For days wandered Leigh Fermor, the people and kidnapped the German General Kreipe through the mountains until they reached the coast, and finally Libya (Egypt). On the difficult journey Kreipe murmurs once verses of Horace. Leigh Fermor is one. „Ach so, Herr Major“,
About the death, he never speaks
Paddy has never really written about it. “Ill Met by Moonlight,” the book that tells this story in full, comes from Bill Stanley Moss, his former deputy, and was filmed with Dirk Bogarde as Leigh Fermor.
When it first appeared in 1950, just came Paddy’s first book, “The Traveller’s Tree,” a description of his travels in the Caribbean out. DThen he was – in the UK, famous in Greece “He embodied an idea of the Renaissance,” writes Cooper, Artemis, “a man of action, which is just as much a scholar.”
Cooper, the friend and daughter of a friend is writing Paddy’s biography, when he, as he says, “is just gone.” “But now that you mention it: We never really talk about it.”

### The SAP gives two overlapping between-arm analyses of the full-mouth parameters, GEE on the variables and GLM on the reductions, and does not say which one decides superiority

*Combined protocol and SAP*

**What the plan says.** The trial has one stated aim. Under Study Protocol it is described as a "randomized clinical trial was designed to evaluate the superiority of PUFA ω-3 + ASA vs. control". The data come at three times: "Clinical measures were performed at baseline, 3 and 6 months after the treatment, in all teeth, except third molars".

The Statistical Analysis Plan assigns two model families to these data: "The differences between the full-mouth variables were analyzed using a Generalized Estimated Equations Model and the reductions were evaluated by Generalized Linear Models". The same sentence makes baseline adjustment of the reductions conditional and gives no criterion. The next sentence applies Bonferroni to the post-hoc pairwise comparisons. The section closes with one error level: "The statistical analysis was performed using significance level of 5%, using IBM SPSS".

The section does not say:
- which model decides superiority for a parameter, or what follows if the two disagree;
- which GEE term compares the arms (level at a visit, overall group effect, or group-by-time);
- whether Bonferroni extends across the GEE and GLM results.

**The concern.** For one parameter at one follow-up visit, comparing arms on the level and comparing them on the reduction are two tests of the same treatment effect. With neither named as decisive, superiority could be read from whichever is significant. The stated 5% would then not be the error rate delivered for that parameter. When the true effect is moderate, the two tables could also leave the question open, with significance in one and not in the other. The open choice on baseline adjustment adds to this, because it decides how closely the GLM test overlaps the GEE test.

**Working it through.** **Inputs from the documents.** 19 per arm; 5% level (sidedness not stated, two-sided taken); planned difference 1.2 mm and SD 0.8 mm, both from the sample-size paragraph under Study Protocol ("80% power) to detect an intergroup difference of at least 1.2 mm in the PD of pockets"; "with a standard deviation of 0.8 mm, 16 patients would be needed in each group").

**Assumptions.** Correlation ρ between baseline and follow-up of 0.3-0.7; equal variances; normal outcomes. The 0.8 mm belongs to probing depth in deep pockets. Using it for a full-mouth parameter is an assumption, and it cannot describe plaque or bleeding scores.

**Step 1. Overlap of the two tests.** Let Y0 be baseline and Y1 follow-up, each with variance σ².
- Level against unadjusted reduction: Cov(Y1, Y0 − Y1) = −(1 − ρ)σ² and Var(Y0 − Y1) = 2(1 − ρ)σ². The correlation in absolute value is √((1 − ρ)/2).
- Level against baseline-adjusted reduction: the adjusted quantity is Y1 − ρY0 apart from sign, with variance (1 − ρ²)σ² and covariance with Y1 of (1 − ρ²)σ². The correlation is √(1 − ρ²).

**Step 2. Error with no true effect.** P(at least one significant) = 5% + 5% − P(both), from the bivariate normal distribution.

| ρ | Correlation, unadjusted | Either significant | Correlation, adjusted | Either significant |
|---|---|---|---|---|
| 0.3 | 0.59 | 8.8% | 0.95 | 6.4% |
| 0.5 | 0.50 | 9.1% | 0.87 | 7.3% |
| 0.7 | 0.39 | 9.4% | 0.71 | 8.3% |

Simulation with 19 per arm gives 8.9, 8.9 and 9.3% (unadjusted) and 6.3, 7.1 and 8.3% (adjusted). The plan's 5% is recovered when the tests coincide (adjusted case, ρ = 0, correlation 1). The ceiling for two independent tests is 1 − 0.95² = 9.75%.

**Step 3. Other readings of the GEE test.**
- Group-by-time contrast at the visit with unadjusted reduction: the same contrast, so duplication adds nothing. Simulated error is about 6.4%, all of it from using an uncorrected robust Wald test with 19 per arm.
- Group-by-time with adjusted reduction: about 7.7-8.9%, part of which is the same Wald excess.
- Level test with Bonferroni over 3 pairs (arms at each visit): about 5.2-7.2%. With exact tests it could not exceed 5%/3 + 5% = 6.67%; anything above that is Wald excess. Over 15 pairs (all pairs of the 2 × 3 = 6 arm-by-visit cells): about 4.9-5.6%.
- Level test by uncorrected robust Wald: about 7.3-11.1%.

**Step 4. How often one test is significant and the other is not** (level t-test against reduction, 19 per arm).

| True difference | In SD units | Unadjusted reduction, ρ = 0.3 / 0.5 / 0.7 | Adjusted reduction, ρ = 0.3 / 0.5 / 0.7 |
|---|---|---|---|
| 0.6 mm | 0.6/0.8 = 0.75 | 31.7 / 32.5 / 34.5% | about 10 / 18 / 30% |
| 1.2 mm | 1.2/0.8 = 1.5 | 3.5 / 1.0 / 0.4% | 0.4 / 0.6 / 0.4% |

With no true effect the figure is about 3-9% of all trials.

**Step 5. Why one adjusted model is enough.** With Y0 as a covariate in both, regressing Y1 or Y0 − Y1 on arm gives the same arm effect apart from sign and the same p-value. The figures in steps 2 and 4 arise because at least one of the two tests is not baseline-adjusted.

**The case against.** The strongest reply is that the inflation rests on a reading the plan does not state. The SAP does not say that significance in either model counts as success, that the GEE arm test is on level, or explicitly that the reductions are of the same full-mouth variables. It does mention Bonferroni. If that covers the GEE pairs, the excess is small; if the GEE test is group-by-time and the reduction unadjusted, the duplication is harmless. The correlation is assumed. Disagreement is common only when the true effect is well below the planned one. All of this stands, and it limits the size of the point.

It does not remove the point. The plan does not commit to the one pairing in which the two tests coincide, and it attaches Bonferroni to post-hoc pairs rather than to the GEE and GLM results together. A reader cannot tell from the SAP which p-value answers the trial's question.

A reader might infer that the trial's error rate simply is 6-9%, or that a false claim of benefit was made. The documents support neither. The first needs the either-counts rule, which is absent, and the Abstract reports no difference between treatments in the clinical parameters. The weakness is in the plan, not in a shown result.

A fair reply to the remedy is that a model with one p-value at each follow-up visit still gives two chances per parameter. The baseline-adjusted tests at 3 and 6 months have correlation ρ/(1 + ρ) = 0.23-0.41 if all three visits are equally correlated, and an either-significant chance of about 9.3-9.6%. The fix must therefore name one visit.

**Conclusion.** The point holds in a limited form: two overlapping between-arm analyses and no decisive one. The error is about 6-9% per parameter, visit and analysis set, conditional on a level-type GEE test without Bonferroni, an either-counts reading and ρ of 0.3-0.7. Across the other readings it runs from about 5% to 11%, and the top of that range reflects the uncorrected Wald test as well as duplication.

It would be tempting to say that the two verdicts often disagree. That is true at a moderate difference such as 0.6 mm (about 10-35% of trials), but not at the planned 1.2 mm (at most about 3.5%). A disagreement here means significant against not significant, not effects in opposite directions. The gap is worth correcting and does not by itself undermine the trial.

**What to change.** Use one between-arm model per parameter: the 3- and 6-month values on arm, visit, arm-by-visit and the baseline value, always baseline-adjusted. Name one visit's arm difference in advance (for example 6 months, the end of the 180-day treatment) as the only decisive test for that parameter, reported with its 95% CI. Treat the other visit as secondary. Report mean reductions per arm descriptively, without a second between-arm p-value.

The stones for the house came with the donkey
For lunch there are lemon chicken, tzatziki and Retsina. We sit on chairs Andalusian, a Venetian table at the foot of a guillotined by the passage of time Roman Sibyl. Leigh Fermor has picked up in Rome on the way, he collects nothing.
He tells the story of Niko Kolokotronis, the Mauerermeister that the contract was to build his house, because six generations were Kolokotronis wall masters, and played all the violin. That was the beginning of the sixties. In the bay there was no electricity, donkeys brought the stones, and Paddy and his wife Joan were living in tents, until the house was finally finished.
“I scribble in the studio in front of me,” reads a letter from the most beautiful, vibrant with life days in the bay.”Through the window I can see Joan, their army cats invites you to dinner; mass meows to rise, and their tails make waves like the sea.”
A picture of his wife Joan (cats) in her hand
Leigh Fermor demands a picture of the mantel, Joan in the forties, which he portrayed with a pencil. “Come on!” She called from a boat, as Paddy, like his hero, Lord Byron swam the Hellespont. “It took three hours.”
Joan died in June 2003 here.”She was,” he says, his drawing in hand, “in truth much more beautiful.
Original article here.